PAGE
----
About the product

DFM 9 Squadron RAF

Distinguished Flying Medal, GVI, 1219233 Flight Sergt Eric Raymond Oakes, 9 Sqn, Royal Air Force. For 26 Operations over heavily defended areas including Berlin.

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Origin: United Kingdom
Nearly Extremely Fine


Distinguished Flying Medal, GVI, 1219233 F/Sgt E.R. Oakes. 9 Squadron, Royal Air Force.


Eric Raymond Oakes was a Wireless Operator and Air Gunner with 9 Squadron, RAF, having completed 155.55 Hours flying and 26 Sorties, his award was announced in the London Gazette on 21st April 1944, being recommended on 17th January 1944 with the following citation:


“This N.C.O. has completed 26 operational trips as Wireless Operator involving 156 hours flying. He has at all times displayed the utmost keenness and devotion to duty. His hard work on the ground has been proved by his efficiency in the air while his courage and cheerfulness under the most trying conditions have made him a most valuable member of his crew. He took part in many raids on the Ruhr as well as other heavily defended targets in Germany including Berlin.”


Also announced in the Birmingham Daily Post 22nd April 1944: “GALLANTRY IN AIR OPERATIONS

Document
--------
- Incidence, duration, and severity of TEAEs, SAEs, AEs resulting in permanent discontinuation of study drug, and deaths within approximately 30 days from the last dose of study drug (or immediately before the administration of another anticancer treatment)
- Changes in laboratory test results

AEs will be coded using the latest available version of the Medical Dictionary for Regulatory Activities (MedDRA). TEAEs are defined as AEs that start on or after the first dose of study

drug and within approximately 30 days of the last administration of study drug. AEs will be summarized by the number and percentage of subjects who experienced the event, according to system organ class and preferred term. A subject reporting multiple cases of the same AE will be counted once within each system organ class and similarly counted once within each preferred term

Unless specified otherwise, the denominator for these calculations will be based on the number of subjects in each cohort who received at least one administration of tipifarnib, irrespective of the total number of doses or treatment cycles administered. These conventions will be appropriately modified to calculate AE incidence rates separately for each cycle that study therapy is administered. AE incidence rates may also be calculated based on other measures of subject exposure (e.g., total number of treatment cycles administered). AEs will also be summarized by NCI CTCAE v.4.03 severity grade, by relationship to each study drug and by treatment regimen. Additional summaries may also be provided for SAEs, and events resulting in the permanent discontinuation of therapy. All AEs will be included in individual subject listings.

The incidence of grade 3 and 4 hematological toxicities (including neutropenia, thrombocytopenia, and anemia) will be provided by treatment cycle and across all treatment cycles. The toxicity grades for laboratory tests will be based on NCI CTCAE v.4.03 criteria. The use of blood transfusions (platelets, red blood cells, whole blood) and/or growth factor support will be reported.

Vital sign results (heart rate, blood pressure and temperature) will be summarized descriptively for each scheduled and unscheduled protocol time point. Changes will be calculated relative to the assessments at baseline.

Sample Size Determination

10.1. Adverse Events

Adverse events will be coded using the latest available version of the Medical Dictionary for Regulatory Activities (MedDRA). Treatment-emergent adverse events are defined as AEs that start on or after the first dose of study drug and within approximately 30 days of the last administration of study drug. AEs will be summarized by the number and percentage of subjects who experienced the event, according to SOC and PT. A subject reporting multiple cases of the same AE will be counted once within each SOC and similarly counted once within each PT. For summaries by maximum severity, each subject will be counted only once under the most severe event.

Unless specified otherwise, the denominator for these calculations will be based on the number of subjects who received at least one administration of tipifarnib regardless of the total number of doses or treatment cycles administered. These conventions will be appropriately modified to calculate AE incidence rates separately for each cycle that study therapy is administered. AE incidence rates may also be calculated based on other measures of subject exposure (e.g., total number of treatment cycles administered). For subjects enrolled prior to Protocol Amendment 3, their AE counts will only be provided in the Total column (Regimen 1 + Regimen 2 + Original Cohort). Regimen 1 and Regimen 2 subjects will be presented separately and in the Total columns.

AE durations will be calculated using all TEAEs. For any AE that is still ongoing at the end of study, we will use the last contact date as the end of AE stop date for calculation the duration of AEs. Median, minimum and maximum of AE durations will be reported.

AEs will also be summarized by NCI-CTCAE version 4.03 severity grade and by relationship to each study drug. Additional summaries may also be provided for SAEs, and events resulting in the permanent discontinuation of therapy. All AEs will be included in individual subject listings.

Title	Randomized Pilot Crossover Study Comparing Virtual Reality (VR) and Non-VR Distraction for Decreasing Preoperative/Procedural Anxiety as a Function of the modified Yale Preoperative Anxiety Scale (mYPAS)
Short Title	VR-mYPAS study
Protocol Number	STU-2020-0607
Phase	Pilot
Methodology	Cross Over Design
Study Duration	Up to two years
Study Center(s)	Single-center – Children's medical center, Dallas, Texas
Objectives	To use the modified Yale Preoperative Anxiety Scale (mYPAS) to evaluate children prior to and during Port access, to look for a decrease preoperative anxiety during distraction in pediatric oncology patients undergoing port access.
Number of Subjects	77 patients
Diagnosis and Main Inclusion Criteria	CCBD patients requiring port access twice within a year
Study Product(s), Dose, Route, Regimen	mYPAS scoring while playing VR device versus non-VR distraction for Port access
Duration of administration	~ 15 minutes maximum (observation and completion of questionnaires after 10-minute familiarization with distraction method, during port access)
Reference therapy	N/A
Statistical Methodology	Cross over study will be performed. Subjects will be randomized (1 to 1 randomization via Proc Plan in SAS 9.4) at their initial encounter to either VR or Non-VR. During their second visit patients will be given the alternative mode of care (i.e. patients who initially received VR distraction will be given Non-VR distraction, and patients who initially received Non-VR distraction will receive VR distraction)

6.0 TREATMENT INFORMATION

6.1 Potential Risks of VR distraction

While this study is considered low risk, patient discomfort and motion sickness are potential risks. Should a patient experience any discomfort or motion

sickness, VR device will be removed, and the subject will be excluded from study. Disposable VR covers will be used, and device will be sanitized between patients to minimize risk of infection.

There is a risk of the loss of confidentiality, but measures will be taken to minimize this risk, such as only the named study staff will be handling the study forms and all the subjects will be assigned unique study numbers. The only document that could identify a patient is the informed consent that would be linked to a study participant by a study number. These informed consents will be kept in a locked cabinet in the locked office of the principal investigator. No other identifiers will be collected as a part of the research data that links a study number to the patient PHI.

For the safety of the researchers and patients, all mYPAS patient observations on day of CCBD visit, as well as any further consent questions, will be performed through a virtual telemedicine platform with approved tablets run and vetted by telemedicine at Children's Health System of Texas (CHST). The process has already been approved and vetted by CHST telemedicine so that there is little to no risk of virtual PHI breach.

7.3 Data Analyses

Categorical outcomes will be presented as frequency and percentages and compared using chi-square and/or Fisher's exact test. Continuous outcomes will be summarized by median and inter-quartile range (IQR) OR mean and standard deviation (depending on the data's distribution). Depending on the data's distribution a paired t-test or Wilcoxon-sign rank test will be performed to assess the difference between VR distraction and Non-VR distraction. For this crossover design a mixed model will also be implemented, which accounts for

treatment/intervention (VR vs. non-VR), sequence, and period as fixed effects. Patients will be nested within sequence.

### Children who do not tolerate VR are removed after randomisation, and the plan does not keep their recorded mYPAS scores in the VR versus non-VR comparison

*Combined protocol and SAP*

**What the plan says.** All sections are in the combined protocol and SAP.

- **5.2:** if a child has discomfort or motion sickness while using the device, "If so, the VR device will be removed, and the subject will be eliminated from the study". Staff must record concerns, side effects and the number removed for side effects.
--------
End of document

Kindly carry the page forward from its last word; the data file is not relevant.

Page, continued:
The following awards have been made in recognition of gallantry and devotion to duty in air operations:-
….Distinguished Flying Medal: Flight Sergeant Eric Raymond Oakes (of Selly Oak, Birmingham).”


Eric Raymond Oakes was born on 1st May 1921 in Kings Norton, Warwickshire, to Stanley and Jane Oakes.


As of the 1939 Census, His father was a Fitter in the Motor Trade and Eric Oakes was working as a Dictaphone Engineer before joining the Royal Air Force.


His first flight was a Raid on Dortmund on 4th May 1943, subsequent targets include Duisberg, Dusseldorf, Essen, Wuppertal, Bochum, Oberhausen, Krefeld, Gelsenkirchen, Cologne, Milan, Nuremberg, Gladbach, Berlin, Kassel, Frankfurt, and Leipzig, many of these targets more than once. He completed his tour on 9th November 1943 and was involved in training duties with another flight on 2nd March 1945 when he flew on the Diversionary Raid known was “Sweepstake”.


He did not marry and died in Colchester, Essex during December 1998 aged 77.